Thread: Katana metals
View Single Post
Old 04-05-2005, 02:00 PM   #7
Walter Wong
Dojo: Boston Samurai Arts - Malden, MA
Location: Boston, MA
Join Date: Mar 2005
Posts: 47
United_States
Offline
Re: Katana metals

The low end Last Legend swords, Nohara Grade 1 of the 2000 series are thoroughly hardened and not differentially hardened.
Going up from there in the Last Legend swords you'll get the differentially hardened blades.

The cheapest Bugei sword is actually $963.00 without the shipping/handling included, which is the Shobu Zukuri model.

I've order the Crane from them which was $975.00 but totalled to $1,013.00 with the shipping/handling included.

It's the Wave model from them that costs $1,525.00.
If you get the Wave with a bo-hi then it'll come to $1,725.00. Both prices not including shipping/handling charges. The Wave model has the most customizable options of the whole Bugei line. So it's the Wave the would cost the most.

When it comes to production swords, I lean towards high end like Bugei or the high end lines of Last Legend.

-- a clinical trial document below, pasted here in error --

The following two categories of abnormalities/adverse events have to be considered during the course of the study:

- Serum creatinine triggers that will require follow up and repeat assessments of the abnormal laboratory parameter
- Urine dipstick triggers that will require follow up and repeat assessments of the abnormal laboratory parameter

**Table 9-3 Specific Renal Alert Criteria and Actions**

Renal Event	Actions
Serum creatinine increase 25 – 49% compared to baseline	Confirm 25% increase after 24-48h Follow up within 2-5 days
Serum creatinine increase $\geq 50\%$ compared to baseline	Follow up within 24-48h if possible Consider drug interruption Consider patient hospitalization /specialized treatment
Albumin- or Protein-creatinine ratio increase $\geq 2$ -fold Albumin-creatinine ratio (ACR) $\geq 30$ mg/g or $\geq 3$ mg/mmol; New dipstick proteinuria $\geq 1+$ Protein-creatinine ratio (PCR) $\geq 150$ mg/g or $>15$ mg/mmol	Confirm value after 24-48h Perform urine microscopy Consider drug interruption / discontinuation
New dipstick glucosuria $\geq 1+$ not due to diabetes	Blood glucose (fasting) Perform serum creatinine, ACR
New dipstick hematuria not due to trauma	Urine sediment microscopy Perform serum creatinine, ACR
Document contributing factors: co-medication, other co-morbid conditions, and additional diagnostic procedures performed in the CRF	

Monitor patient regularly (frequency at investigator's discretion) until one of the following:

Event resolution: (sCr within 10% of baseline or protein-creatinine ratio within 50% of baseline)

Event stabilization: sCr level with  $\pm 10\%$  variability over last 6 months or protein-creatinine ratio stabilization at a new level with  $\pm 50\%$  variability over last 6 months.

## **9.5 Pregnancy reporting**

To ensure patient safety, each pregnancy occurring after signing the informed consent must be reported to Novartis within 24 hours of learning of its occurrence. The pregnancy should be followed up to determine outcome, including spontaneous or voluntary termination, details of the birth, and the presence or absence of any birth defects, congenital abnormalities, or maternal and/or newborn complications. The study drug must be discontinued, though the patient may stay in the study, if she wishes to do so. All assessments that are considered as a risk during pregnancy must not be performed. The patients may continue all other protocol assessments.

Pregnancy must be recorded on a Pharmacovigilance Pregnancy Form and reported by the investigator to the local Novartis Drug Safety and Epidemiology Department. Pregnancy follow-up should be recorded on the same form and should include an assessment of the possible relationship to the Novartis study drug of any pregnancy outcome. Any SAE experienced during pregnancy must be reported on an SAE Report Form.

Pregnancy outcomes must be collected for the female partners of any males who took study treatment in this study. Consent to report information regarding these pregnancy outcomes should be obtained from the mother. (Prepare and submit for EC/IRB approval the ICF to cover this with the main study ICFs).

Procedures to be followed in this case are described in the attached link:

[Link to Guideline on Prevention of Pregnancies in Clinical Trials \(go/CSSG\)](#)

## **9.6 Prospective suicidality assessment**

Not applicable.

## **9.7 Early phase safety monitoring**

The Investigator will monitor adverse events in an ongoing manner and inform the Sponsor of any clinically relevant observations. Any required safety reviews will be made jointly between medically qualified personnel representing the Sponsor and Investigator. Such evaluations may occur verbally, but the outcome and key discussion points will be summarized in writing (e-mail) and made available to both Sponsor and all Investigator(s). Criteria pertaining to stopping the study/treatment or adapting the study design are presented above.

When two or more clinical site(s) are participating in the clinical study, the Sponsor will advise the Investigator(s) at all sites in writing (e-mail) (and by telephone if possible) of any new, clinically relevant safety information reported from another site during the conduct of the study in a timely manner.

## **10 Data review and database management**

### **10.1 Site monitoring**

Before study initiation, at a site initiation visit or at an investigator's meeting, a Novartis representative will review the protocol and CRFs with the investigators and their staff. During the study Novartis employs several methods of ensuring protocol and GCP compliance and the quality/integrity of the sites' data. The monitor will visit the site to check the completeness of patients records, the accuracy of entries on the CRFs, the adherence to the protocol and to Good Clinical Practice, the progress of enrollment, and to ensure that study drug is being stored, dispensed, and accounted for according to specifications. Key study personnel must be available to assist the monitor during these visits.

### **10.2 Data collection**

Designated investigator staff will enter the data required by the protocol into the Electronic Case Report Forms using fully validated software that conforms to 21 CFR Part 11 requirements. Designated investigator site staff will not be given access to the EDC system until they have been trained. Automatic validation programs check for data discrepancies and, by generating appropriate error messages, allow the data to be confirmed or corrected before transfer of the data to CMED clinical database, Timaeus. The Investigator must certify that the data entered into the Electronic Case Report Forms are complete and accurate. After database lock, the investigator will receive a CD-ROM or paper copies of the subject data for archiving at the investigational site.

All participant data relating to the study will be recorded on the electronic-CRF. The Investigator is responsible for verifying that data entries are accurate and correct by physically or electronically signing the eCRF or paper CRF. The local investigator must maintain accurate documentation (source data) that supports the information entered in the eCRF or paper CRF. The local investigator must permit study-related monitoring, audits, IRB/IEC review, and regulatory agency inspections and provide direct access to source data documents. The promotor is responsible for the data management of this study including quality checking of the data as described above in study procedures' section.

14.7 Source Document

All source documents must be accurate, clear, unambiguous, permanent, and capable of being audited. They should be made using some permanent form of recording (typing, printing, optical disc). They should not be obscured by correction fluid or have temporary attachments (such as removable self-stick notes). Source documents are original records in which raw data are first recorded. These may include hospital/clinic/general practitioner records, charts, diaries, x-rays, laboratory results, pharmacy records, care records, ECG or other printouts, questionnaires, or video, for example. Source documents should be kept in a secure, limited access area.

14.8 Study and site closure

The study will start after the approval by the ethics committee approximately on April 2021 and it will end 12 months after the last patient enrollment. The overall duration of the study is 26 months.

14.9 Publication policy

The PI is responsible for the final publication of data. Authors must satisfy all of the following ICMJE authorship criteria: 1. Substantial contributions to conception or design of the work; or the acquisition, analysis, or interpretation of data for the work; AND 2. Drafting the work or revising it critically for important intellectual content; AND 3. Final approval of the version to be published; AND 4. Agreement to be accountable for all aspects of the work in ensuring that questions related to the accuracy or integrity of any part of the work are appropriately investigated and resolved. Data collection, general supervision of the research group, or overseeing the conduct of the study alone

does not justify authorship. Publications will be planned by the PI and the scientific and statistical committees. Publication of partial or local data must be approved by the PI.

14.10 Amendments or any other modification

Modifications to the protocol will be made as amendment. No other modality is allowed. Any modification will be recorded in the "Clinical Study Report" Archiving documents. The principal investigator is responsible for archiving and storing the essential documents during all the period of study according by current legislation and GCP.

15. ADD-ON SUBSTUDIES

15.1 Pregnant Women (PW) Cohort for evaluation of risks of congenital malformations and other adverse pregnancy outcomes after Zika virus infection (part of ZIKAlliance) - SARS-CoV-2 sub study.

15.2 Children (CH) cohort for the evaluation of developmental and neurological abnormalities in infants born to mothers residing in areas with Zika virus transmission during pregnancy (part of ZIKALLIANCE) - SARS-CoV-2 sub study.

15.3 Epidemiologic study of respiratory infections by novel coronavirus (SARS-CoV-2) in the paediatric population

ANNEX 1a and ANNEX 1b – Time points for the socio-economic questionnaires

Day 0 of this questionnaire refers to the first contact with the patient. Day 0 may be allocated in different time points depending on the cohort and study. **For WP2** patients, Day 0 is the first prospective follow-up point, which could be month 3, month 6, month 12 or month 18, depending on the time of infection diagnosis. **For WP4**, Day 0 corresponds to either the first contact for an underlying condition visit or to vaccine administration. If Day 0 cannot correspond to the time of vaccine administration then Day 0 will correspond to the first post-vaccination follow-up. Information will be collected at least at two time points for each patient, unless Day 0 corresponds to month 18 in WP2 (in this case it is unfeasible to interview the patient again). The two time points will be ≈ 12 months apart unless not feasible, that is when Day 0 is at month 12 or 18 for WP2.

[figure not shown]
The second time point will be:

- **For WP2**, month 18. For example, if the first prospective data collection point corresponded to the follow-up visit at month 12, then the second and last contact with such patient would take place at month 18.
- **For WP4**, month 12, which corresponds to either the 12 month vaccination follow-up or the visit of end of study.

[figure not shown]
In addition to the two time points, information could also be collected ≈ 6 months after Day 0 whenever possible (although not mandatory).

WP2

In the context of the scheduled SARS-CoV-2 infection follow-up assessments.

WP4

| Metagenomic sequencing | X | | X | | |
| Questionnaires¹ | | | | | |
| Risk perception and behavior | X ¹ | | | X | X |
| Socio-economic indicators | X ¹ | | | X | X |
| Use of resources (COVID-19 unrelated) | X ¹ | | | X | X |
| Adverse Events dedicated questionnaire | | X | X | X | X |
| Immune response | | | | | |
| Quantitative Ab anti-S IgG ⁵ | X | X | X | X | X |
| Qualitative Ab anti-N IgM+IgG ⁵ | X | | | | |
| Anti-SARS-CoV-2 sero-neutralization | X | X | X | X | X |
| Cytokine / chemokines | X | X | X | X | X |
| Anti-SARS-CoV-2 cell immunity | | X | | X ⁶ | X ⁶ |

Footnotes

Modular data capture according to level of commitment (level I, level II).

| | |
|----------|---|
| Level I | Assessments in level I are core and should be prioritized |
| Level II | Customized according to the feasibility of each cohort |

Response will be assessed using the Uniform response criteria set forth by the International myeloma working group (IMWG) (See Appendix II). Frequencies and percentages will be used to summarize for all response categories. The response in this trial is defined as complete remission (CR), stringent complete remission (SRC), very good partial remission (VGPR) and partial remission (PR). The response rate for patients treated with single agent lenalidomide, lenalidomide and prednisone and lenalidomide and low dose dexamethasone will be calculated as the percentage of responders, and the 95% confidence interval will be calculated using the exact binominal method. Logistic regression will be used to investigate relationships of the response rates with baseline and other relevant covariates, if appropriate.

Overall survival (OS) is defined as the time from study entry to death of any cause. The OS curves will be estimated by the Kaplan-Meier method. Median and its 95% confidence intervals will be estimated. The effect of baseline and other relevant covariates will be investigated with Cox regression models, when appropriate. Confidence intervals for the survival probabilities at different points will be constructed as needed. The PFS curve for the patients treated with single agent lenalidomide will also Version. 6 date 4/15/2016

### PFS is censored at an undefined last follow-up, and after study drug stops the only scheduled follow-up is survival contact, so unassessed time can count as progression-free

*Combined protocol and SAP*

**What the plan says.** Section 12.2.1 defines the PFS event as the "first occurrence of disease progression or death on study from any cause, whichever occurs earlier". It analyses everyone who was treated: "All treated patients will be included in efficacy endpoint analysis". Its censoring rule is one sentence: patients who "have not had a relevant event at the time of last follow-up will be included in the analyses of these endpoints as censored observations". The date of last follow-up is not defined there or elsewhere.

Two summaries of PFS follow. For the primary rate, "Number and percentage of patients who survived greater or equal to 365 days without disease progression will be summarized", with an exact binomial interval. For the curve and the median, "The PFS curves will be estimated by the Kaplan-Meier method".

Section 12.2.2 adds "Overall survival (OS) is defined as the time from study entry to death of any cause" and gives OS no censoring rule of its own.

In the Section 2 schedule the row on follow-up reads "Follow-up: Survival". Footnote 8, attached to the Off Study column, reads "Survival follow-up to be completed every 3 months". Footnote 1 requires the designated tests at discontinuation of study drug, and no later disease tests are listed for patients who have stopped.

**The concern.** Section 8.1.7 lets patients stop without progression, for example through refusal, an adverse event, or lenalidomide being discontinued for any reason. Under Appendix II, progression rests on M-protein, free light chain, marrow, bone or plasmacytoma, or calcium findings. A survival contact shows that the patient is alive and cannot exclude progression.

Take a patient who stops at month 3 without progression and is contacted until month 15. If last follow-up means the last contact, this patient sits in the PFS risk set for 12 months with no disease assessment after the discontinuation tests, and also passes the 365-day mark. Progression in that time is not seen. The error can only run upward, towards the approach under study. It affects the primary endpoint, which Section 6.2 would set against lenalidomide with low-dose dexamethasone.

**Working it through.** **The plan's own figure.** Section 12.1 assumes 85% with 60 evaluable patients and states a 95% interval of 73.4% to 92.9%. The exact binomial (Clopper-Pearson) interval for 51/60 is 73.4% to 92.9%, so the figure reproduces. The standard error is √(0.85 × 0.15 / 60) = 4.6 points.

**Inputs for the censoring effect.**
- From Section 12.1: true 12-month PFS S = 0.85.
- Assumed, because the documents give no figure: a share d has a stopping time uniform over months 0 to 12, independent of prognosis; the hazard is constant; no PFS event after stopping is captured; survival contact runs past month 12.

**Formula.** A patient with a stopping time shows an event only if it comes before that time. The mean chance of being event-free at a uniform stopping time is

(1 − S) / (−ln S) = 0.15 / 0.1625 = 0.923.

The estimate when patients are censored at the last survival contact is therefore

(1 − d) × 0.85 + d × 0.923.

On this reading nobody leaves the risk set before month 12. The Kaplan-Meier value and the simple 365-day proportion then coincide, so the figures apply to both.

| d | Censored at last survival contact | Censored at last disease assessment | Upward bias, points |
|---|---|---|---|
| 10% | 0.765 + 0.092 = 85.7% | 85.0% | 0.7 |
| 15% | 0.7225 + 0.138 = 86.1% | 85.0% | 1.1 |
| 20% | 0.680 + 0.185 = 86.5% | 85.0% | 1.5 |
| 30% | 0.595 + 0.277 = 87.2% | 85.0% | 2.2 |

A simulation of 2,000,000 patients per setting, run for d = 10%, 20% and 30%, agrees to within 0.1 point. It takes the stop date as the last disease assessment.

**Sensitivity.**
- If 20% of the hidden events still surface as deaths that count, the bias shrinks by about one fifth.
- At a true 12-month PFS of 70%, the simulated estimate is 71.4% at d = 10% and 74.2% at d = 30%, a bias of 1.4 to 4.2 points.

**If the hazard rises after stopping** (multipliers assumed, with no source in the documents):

Angus Trim came out with his line of Katana now. His heat treatment is supposedly really good. When it comes to swords, it's all about the quality of the head treatment.
Here's Angus's Japanese styled swords that should be considered as well. But of course check with your sensei.

http://www.atrimasa.com/Japaneseswords.html

His swords have some customizing options as well.

Bo-hi does take away some strength. But more importantly it's about the heat treatment that should be more of a concern. Bo-hi itself should only be selected by experienced practitioners of tameshigiri who's technique is consistant. If you're a beginner or intermediate, bo-hi is not recommended on a sword that'll be put to tameshigiri practice. For kata, bo-hi is fine since doing kata you're only cutting air.

Should read this article regarding niku and bo-hi.
http://www.bugei.com/niku.html

Last edited by Walter Wong : 04-05-2005 at 02:08 PM.

  Reply With Quote